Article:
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Eric Cantor defeated: Did big business just lose to the little guy?

David Brat lambasted Eric Cantor for his close ties to big business and Wall Street, perhaps striking a chord with Republicans who want the grassroots to exert more control over their party’s agenda, and corporate interests to exert less.

J. Scott Applewhite/AP
House Majority Leader Eric Cantor, R-Va., arrives to meet with fellow Republicans on the day after his defeat in the Virginia primary at the hands of tea party challenger David Brat, at the Capitol in Washington, Wednesday.

Rep. Eric Cantor (R) of Virginia wasn’t the only Washington giant to suffer a blow Tuesday. So too did the financial industry, a major lobbying presence in D.C. whose top firms had contributed hundreds of thousands of dollars to the House majority leader’s primary campaign, only to see him fall to a candidate who views Big Finance with pointed suspicion.

To be sure, the challenger, economics professor David Brat, did not base his campaign solely – or even mainly – on financial issues. Rather, a belief that Mr. Cantor had gone soft on illegal immigration pushed some of the Republican base into Mr. Brat’s column during the GOP primary, analysts say.

Yet, throughout the campaign, the tea party-supported underdog who raised $231,000 to Cantor’s $5.7 million, also lambasted the incumbent for his close ties to big business and Wall Street, perhaps striking a chord with Republican voters who wanted the grassroots to exert more control over their party’s agenda, and corporate interests to exert less.

Along these lines, the only national conservative figure who touted Brat before the election, radio host Laura Ingraham, credited the challenger’s success to “fury at the GOP establishment” and Cantor’s association with corporate executives, according to the Wall Street Journal.

In an interview with radio host Flint Engelman, Brat attacked Cantor for watering down the STOCK Act of 2012, which was designed to bolster insider-trading regulations and add transparency to the financial lobbying process.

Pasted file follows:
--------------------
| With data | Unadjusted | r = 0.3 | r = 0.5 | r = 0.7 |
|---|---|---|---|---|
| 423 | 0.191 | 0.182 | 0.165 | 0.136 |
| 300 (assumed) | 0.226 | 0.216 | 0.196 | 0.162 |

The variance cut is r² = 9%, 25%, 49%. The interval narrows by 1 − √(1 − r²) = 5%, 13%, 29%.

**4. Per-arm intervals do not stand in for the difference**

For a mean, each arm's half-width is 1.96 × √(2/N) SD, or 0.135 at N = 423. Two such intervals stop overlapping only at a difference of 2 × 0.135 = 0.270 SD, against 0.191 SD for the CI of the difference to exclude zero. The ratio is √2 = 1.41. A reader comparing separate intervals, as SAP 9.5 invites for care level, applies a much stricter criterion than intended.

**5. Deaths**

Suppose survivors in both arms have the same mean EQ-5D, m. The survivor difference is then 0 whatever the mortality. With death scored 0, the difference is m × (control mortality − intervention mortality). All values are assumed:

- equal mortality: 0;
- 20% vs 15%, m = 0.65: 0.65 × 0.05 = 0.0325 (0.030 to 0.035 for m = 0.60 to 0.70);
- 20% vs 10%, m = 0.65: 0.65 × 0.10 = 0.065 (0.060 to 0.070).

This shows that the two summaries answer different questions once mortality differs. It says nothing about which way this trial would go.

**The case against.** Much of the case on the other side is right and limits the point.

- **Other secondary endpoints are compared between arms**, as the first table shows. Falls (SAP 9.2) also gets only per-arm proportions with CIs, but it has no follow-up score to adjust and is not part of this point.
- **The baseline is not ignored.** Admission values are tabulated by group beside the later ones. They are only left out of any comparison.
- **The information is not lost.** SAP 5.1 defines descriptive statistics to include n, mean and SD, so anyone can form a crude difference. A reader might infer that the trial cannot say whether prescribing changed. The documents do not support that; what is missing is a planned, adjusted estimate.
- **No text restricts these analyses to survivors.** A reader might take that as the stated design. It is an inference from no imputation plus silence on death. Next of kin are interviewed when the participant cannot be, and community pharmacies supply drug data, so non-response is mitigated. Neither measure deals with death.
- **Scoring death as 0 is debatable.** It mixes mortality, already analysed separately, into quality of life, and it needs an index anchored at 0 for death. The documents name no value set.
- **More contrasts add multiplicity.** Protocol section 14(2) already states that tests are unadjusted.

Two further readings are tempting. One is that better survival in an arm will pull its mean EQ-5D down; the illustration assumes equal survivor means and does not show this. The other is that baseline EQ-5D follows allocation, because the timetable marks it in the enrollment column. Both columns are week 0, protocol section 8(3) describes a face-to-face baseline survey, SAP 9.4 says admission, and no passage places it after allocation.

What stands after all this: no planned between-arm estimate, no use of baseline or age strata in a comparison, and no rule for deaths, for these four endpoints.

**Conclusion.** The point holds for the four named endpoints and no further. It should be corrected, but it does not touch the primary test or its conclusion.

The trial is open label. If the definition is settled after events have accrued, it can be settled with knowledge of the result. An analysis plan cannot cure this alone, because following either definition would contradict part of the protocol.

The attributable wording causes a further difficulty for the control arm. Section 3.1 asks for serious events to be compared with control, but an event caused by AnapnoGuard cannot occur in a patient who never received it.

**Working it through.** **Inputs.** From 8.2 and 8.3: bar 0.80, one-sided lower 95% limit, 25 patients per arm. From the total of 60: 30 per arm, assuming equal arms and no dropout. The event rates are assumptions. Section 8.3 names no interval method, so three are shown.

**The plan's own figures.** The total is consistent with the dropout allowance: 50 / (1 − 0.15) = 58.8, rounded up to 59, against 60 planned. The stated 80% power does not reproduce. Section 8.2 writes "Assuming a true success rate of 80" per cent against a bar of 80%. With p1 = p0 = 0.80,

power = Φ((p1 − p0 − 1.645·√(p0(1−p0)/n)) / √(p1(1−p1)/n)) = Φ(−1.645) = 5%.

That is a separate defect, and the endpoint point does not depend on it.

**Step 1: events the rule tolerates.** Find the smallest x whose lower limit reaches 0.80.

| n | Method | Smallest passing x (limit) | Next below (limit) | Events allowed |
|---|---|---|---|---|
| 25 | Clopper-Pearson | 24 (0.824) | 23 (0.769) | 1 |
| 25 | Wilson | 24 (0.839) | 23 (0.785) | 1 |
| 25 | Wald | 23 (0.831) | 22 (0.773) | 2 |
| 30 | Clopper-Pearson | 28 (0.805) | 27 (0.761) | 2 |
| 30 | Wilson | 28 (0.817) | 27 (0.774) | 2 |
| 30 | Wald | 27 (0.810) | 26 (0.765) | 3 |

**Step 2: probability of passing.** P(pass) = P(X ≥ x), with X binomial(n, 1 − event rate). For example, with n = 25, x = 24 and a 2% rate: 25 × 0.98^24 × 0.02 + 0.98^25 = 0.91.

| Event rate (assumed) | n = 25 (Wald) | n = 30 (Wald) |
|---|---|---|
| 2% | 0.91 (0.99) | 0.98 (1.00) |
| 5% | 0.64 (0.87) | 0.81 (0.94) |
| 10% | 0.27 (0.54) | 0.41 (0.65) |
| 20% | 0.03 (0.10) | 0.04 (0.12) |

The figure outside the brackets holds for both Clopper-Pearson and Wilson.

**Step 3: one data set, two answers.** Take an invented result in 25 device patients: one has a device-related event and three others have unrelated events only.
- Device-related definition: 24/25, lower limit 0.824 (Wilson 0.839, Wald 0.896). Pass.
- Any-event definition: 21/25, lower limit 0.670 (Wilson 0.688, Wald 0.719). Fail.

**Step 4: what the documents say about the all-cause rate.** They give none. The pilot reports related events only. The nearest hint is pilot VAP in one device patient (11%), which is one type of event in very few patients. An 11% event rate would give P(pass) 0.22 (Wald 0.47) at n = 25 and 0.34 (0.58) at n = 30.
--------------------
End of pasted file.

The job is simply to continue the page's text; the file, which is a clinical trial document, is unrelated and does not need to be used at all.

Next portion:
According to Politico, Brat also went after Cantor for cozying up to the Business Roundtable and the US Chamber of Commerce, and he once said financial “crooks” were in Cantor’s Rolodex.

“All of the investment banks, up in New York and D.C., they should have gone to jail,” he said to a tea party audience in Mechanicsville, Va., in May.

Cantor’s close ties to Wall Street were reflected in his campaign fund-raising. The Wall Street Journal cited the nonpartisan Center for Responsive Politics as reporting that Cantor raised $1.4 million from the financial-services industry in this election cycle.

As of Jan. 1, 2014, when the last Federal Election Commission report was released to the public, Cantor’s three biggest campaign donors were all major investment corporations: the Blackstone Group, which had donated $65,000 over the previous 12 months, Scroggin Capital Management, which had given $40,400, and Goldman Sachs, which had given $26,600.

By contrast, Brat comes across as someone “who sees the real villain as corporate America and its addiction to government largesse,” New Yorker’s Washington correspondent Ryan Lizza wrote Wednesday. “Brat is the Elizabeth Warren of the right.”

In a speech to supporters Tuesday night it was perhaps unsurprising that Brat assumed the narrative of a grassroots David overcoming a corporate Goliath. “What you proved tonight is that dollars don’t vote – you do,” he said, according to the Wall Street Journal.

How durable that grassroots philosophy proves to be remains to be seen, Brat’s victory notwithstanding.

"We shouldn't make the mistake to think that money doesn't matter a lot,” said Julian Zelizer, a professor of congressional history at Princeton University. “Sometimes money can be defeated by grassroots pressure, especially in a contest within one district. But in general money still plays a huge role in campaigns and having enough money is a requirement to even compete."

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